The Pros of W4 Employment

  • Consistency – You only need to show up for your assigned shift and perform the duties of your task. You don’t have to prospect new clients, sign new contracts, or source more materials to make sure you have a full work shift available to you the next day.
  • Taxes – Employers pay half of Medicare and Social Security costs for an employee as well as covering liability for workers’ comp. This means direct-hire employees save substantially on out-of-pocket tax expenditures when compared to contractors.
  • Benefits – Employer sponsored (and often funded) benefits such as insurance and retirement can also represent substantial savings, or increased overall compensation, for full-time employees when compared to freelancers.

The Pros of 1099 Employment

  • Flexibility – 1099 contractors get to work for themselves and thus determine when, where, and how much they work each day. They also get to determine the focus and growth of their business.
  • Balance – That increased flexibility of work and schedule allows contractors to have more control over their work/life balance. Contractors don’t have to worry about getting time off or late arrival requests approved when they’re the ones who approve them.
  • Independence – Contractors have no career limits. They don’t have to wait for their manager to approve new training or their supervisor to promote them into a position with more responsibility. The 1099 contractor is completely in control of how far, and how fast, their career/business grows.

Additional Resources

If you’d like to learn more about the W-4 form, check out this post on the Who, What, Why Where, and How of the New W-4. If this answered your questions, you can always get other answers from us too. Just send your questions to our Writing Team and keep an eye out for future FAQ’s!


Josh Erickson, ReTool Public Relations & Engagement Specialist

National Drug and Alcohol Facts Week, aimed at teenagers, started March 22. The goal of this week was to debunk the myths we hear so often about drug and alcohol use.

According to research from the Centers for Disease Control, two-thirds of U.S. students have tried alcohol by 12th grade. National Drug and Alcohol Facts Week attempts to inform teens about the impact and risk of substance abuse.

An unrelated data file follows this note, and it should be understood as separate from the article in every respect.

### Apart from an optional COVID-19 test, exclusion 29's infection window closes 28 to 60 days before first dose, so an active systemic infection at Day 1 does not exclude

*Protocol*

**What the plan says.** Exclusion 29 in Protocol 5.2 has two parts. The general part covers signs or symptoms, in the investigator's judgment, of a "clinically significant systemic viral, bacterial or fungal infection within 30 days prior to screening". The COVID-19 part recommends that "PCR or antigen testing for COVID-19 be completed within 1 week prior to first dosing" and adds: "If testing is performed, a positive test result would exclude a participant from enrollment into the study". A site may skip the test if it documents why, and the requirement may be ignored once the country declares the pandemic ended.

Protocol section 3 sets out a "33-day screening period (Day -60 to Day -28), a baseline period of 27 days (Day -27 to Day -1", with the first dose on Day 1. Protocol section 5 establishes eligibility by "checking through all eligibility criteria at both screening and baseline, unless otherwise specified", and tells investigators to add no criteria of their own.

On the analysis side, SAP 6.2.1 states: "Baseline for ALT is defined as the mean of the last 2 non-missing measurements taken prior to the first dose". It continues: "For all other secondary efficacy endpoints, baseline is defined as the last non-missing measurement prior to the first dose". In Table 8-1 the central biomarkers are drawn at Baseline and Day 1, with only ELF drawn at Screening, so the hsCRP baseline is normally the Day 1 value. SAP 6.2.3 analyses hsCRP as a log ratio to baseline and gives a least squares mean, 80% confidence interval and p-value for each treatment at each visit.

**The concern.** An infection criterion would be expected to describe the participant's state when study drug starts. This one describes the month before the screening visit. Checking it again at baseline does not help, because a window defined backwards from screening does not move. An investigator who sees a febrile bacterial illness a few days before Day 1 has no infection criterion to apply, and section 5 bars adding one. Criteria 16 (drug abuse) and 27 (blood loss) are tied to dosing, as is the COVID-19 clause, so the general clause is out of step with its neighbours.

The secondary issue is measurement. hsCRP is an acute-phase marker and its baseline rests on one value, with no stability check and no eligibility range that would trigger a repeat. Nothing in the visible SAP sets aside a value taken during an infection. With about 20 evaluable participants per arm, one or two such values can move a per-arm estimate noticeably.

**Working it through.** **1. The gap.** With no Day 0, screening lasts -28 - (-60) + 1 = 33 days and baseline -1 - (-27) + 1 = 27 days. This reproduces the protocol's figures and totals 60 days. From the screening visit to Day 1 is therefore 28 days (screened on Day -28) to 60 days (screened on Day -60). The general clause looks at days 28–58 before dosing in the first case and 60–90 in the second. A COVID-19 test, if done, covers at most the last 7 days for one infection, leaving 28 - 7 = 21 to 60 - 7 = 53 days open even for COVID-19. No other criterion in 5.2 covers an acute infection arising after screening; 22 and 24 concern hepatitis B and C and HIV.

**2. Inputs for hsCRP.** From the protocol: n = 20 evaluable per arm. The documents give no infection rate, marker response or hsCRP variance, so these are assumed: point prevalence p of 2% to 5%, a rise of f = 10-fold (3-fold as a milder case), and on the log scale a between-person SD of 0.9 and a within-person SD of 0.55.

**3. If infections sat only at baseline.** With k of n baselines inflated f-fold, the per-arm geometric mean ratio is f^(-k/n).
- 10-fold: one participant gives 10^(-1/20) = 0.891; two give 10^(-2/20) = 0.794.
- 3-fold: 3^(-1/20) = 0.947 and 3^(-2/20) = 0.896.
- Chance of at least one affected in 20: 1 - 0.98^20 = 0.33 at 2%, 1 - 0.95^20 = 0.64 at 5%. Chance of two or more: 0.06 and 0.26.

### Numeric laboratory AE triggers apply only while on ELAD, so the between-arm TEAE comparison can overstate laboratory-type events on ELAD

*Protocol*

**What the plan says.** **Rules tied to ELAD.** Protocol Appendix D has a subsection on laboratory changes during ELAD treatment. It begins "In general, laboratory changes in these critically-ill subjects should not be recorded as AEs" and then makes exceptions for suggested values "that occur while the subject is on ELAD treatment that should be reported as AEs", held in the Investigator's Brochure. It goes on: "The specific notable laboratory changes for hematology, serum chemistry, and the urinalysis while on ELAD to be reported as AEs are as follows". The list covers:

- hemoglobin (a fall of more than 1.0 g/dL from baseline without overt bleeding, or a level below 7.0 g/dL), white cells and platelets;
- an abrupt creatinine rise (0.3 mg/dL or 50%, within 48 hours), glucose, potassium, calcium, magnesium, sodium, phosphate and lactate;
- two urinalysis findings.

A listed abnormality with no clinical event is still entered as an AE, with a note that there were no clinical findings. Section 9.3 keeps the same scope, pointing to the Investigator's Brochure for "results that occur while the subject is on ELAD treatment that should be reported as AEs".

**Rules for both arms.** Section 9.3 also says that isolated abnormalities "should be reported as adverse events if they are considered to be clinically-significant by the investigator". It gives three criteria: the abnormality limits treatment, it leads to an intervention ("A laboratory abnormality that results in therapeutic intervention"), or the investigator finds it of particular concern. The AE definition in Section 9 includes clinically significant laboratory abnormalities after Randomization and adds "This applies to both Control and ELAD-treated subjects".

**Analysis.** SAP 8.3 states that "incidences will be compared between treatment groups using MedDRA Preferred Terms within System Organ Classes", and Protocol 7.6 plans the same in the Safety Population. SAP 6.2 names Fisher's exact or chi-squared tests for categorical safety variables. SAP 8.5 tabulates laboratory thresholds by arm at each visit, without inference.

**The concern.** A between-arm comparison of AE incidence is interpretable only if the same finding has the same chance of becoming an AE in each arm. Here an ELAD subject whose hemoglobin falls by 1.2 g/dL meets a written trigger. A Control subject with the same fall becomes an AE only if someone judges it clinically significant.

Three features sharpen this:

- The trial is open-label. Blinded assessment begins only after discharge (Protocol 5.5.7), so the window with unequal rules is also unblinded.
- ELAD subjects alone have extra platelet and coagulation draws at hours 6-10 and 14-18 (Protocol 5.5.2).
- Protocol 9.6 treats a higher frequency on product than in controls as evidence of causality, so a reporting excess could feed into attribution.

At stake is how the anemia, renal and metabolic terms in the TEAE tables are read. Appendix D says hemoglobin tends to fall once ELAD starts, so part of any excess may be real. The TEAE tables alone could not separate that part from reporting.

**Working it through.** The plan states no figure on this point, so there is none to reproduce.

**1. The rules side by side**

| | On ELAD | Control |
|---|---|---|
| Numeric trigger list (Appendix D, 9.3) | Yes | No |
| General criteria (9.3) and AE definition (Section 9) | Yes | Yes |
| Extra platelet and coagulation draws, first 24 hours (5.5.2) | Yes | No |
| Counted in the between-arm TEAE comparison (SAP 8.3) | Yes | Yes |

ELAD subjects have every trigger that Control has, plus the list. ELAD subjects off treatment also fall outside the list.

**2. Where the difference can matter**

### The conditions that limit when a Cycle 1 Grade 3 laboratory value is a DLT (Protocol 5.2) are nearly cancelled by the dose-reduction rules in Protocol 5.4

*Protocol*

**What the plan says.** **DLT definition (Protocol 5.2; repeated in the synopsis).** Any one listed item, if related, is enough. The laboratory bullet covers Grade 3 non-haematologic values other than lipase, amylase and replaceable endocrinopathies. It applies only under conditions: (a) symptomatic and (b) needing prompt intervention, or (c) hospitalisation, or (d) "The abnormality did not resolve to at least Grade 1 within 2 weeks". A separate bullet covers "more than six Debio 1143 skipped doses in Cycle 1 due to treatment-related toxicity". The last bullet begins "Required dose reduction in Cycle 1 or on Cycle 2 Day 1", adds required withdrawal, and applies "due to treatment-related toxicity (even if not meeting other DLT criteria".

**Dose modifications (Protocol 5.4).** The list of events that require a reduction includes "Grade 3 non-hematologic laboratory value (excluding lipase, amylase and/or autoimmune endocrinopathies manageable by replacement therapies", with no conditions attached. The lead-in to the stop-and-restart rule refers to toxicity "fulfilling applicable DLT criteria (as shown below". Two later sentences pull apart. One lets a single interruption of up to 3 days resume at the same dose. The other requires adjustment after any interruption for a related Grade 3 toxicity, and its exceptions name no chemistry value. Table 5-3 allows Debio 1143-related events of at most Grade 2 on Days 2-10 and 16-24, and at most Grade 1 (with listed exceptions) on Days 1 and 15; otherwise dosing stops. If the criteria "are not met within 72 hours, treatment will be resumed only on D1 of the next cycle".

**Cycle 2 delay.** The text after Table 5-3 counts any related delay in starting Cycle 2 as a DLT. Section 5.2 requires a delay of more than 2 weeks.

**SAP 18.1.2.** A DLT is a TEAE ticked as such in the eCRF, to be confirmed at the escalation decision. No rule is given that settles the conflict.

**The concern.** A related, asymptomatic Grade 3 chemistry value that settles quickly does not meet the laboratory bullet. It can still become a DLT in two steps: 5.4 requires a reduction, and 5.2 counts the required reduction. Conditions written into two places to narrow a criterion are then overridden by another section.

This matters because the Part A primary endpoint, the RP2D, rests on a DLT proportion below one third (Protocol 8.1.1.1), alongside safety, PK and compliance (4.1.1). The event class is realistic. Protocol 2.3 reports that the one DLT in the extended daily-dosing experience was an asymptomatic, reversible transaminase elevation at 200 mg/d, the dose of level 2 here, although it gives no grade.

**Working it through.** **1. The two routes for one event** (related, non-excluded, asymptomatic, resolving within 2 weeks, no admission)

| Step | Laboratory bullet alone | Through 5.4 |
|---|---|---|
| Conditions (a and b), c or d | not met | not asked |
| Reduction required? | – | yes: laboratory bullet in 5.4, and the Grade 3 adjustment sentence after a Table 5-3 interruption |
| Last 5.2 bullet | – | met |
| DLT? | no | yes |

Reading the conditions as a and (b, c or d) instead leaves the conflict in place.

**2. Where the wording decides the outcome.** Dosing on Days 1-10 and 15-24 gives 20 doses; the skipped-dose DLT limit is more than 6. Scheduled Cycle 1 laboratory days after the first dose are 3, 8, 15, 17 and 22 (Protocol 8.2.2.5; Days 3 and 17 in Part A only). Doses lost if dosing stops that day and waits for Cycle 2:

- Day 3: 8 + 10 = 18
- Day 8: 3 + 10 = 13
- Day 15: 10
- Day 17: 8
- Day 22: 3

Test your knowledge about drugs and drug use by taking the interactive  2021 National Drug & Alcohol IQ Challenge quiz!

Quiz | NIDA for Teens (drugabuse.gov)

5 Signs of Teen Drug Abuse

Changes in Behavior

This can include anything from bad grades to lack of respect to poor eye contact. Take note of what is different in your teen and ask yourself if their behavior is unusual.

Psychological Changes

Drugs can have a heavy impact on your teen — from trouble concentrating to memory issues to seemingly random laughter.

Health Issues

Drug use often coincides with health issues. If your teen is experiencing appetite changes, shakiness, excessive headaches, or frequent illness — take note.

Personal Appearance

Look for changes in personal appearance (from bad hygiene to bloodshot eyes).  Another sign could be burn marks on fingers or lips.

Suspicious Behavior

You may notice drug paraphernalia, missing cash, or valuables. This could be a clear indication of drug use.

Want more safety-related topics? Check out our recent post on Poison Prevention!

Brenda Lovitz, Risk & Safety Manager

The first day of spring was Sunday March 20th this year and with spring comes many things – birds chirping, snow melting, and spring break! As you likely know, spring break is the time when many individuals travel.

To help you out with your travels this year (and give you an opportunity to think and travel outside the box), we’ve created lists of places you should check out that are based on American manufacturing and industry. If you think the idea of traveling based on American revolution seems odd, think again. In this article about Industrial Tourism, you’ll find it’s not as uncommon as you may think!